REPORT ON THE VISIT TO CHIPANGALI WILDLIFE ORPHANAGE BY MATABELELAND BRANCH MEMBERS
We had been asked to visit Chipangali with a view to discussing the Tree Society’s involvement in the possible establishment of an indigenous tree lot at Chipangali. On arrival at Chipangali at about 9 a.m., we found that there was no one there to meet us. Thinking that they were late, or that we were perhaps early some of us amused ourselves by wandering around looking at some of the animals in their cages. One of our members was obviously in favour or disfavour (?) with one of the big cats, since she was christened by being sprayed by the leopard!!
As we were making our way through the cage area a very agitated African lady was jumping up and down insisting that we must pay to get in. Your chairman went to investigate and on explaining that we had not come to look at the animals or to adopt one of them, he was directed to the office. The young lady there expressed surprise that we had come on the Sunday; she had been expecting us on the Saturday!! This seems to be the general rule in Zimbabwe these days, don’t expect that just because you made arrangements for a meeting on a particular day, that your arrangement will be kept).
Anyway we explained what we had come for, and the young lady pointed out the area for the proposed woodlot. Kevin Wilson, the son of Viv Wilson was not available, but would be coming later we were told.
We spent the next hour or so looking at the woodlot area to get an idea of which trees would be suitable for planting there.
The following species had managed to survive the disturbance in the area: ¬ Acacia gerrardii, Acacia karroo, Combretum imberbe, Combretum molle, Commiphora schimperi, Crocoxylon transvaalense, Dichrostachys cinerea, Diospyros lycioides, Diplorhynchus condylocarpon, Dombeya rotundifolia, Ehretia rigida, Euclea divinorum, Flacourtia indica, Flueggea virosa, Lannea discolor, Maytenus heterophylla, Maytenus senegalensis, Ormocarpum trichocarpum, Peltophorum africanum, Piliostigma thonningii, Rhus lancea, Rhus pyroides, Steganotaenia araliacea, Terminalia trichopoda Terminalia stenostachya, Turraea nilotica, Zanthoxylum capense, Zanthoxylum chalybeum, and Ziziphus mucronata.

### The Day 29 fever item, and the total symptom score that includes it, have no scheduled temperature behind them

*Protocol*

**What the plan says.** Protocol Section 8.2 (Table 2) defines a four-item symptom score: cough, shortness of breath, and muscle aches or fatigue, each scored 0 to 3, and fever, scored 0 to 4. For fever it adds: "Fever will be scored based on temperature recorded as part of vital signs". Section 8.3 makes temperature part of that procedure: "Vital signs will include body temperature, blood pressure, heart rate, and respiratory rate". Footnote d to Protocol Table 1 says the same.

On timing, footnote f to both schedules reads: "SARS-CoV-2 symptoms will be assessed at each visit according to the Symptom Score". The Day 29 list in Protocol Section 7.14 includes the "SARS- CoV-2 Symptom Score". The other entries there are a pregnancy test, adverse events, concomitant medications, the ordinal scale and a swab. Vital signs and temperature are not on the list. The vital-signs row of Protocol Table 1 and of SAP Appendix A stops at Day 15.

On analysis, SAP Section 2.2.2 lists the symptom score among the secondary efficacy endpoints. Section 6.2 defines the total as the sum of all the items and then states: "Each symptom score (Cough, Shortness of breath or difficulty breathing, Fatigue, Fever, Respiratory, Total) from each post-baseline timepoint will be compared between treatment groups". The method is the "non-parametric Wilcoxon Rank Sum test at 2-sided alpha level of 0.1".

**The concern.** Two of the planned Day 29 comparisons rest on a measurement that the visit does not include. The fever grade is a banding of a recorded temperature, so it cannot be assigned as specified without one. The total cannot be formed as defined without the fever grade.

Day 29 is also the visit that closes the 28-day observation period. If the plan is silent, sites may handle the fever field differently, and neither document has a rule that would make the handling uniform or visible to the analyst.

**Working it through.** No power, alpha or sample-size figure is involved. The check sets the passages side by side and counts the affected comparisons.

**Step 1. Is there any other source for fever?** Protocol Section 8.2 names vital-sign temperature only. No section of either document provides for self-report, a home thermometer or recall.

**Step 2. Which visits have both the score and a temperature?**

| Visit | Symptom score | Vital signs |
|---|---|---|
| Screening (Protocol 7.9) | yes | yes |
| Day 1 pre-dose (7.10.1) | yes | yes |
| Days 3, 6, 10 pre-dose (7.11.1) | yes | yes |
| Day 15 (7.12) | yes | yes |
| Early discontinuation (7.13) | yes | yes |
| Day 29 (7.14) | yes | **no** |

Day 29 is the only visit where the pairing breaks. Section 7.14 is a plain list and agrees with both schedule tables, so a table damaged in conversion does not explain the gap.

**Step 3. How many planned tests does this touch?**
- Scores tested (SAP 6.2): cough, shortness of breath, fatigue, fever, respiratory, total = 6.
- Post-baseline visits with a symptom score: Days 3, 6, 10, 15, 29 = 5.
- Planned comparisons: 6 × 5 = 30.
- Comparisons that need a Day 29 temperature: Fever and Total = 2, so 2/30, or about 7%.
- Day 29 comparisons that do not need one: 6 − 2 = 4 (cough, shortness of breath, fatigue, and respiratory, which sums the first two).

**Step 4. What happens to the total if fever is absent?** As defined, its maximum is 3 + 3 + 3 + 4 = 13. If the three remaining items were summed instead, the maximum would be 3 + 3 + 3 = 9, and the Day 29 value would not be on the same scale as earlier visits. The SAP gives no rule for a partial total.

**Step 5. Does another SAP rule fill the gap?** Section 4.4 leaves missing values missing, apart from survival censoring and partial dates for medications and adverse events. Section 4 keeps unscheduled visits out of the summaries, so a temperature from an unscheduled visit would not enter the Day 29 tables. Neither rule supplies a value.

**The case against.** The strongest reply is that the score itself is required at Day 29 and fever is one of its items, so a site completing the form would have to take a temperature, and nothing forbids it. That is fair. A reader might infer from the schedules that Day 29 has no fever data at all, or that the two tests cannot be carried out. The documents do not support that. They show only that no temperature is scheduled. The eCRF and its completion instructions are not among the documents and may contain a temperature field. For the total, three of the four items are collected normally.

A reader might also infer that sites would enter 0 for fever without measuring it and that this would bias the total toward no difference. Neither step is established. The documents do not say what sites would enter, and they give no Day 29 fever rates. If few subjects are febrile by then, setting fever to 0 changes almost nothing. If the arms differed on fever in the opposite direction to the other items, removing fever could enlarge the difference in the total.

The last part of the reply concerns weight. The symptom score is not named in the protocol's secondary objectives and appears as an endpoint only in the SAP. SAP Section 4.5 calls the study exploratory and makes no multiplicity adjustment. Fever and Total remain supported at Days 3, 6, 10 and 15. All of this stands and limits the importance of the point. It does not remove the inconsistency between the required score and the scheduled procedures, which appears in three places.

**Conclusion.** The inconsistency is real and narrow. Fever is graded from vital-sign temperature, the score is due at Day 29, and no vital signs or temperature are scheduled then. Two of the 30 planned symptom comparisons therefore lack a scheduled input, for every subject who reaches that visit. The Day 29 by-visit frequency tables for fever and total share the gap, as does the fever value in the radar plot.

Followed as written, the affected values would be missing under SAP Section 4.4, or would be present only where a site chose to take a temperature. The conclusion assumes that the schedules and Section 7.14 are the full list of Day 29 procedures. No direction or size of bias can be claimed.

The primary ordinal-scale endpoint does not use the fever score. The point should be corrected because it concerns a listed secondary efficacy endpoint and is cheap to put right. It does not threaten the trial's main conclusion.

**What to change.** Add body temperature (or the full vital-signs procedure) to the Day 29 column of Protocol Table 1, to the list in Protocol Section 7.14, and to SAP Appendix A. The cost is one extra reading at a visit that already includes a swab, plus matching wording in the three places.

An interesting find was Ziziphus zeyheriana the dwarf Ziziphus. Other notable small fry were Rhoicissus tridentata, Aloe zebrina in full flower, Combretum platypetalum, Annona stenophylla and Tylosema fassoglensis.
Your chairman had a nasty experience when we were making our way back to the car park. Not moving at our usual slow pace through the bush, he brushed against a tree containing a wasp or hornets next. The little devils warned him off with several stings on his left hand and his cheek. Fortunately he only had a few days with a swollen hand.
On reaching the car park we were told that Kevin Wilson had returned from town and was available in the laboratory.
Your chairman had a talk with Kevin during which he suggested that we make a project of Chipangali by helping them name and label the trees in the animal area so as to increase visitors’ awareness of trees and other plants in relation to animals. Perhaps, he said, if members of the Tree Society were seen labelling trees in the area we might get some inquiries from visitors about what we are doing and what the Tree Society in general does. Even if the general public does not notice the tree and other plant labels those amongst them who do have the interest will appreciate knowing which type or species of plant they are seeing.